Often times after I test recipes I'm left with copious amounts of basic ingredients like butter, milk or cream. This week, it just happened to be about a gallon of whole milk. Since I have been wanting to test out a few yogurt based recipes, I thought I would give yogurt making another try. Believe it or not, there are a few recipes that I have yet conquer. My aunts always made yogurt so I just assumed I had the yogurt making gene...WRONG. I've attempted yogurt making 3 times, the first time it was watery, the second time the yogurt had a thicker consistency but no tartness, the third time, was a total disaster. Fourth time, appears to be the charm in this kitchen. The trick is keeping the yogurt at 100 degrees for 8-12 hours which can be difficult if your house is drafty. Yes, I can purchase a yogurt maker, but I don't like uni-tasking kitchen tools.
This batch almost didn't turn out, but after doing some online research, I found a solution that worked for me.
Homemade Yogurt Recipe
Ingredients and Gadgets:
1 Gallon Whole Milk (prefer organic)
10-12 oz. plain whole milk yogurt with live active cultures (NOT low fat)
1 clean pot
8-10 mason sterilized mason jars
In a large non-reactive pot, bring milk to a near boil then turn it off. To make life simple, place the thermometer into the pot and wait for the milk to reach 180 degrees. If you don't have a thermometer look for small bubbles to begin forming around the edges of the pot. DO NOT BRING TO A BOIL.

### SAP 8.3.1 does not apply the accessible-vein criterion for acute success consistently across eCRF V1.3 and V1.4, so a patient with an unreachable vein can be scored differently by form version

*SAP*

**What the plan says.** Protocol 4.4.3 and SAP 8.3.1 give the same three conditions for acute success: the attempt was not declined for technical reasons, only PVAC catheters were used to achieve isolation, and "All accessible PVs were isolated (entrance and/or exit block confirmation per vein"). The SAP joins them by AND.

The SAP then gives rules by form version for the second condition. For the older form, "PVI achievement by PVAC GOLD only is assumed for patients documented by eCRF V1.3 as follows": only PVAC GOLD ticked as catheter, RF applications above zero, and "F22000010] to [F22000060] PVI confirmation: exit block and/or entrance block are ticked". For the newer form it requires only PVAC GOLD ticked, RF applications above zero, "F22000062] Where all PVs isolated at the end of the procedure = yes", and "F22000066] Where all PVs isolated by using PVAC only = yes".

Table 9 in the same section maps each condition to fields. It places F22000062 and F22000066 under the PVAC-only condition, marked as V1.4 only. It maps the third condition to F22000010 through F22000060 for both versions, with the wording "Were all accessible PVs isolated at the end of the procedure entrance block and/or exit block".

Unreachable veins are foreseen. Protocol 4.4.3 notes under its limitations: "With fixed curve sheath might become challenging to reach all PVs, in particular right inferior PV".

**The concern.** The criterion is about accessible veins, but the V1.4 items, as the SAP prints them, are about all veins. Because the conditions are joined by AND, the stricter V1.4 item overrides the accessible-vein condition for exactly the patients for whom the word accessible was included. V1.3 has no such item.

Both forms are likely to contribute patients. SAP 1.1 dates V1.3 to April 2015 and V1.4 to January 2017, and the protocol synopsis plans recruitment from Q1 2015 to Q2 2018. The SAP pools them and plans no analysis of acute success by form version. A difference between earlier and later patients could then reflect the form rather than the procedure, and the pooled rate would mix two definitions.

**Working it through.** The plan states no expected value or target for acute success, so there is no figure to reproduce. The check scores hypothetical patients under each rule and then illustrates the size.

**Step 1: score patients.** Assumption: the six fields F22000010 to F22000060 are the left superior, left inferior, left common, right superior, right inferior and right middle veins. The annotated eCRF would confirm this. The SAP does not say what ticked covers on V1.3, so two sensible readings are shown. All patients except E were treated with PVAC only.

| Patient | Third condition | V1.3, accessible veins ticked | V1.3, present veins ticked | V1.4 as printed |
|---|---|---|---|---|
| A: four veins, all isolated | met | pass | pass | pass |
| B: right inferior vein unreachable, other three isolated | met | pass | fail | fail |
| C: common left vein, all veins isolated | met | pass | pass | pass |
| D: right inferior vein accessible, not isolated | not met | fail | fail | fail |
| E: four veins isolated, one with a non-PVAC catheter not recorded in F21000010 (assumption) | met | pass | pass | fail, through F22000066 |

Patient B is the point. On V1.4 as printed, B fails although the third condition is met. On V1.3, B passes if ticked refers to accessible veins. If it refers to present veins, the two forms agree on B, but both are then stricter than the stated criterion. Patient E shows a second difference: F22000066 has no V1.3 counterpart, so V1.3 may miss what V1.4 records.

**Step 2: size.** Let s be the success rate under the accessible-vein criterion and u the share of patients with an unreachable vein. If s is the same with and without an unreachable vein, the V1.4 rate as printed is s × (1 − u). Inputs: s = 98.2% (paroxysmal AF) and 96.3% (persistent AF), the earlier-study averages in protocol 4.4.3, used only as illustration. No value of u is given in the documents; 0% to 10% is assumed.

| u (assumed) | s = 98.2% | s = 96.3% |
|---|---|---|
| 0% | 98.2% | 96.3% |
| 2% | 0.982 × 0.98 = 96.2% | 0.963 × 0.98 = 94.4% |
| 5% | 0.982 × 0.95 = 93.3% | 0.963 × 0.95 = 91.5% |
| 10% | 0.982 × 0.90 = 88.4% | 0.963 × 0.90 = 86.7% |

Turn off the burner and immediately remove pot from heat. Allow the temperature to drop between 107 and 112 degrees F. The milk should be cool enough to place an impeccably clean finger into the milk and hold for 30 seconds (if you're brave enough) this is the method my aunts used (go figure).
While your milk is cooling, turn on your oven to its lowest setting (200 degrees) for about 5 minutes then turn off.
Gently stir the yogurt starter into the warm milk and mix to incorporate.
Pour warm milk mixture into sterilized mason jars and gently close lids. If you don't have jars then you may pour the mixture into a large ceramic or stoneware bowl and cover with plastic wrap.
I placed all the yogurt jars inside my large canner (or a large pot) and wrapped with 2 large towels and then placed into the barely warmed oven. I checked my yogurt after 6 hours and the mixture was a little watery. I filled 2 large mason jars with hot water, closed the lids and placed them into the canner with the yogurt jars. And left overnight to continue the incubation process. The last step may be unnecessary if your oven is not be in a drafty spot near the door.
Place jars in the refrigerator to allow the yogurt to further set.
Voila! You now have delicious, homemade yogurt. You can stir in your favorite fruit compote or jam, or use to marinate a tandoori chicken. Check back soon for my yogurt soup recipe.
Chef Tip: 1. If you are nervous about making yogurt for the first time, try halving the recipe.
2. If you like tart yogurt, you can add about 1 tablespoon of lemon juice to the yogurt and scalded milk mixture. 3. you may use 2% milk if you prefer.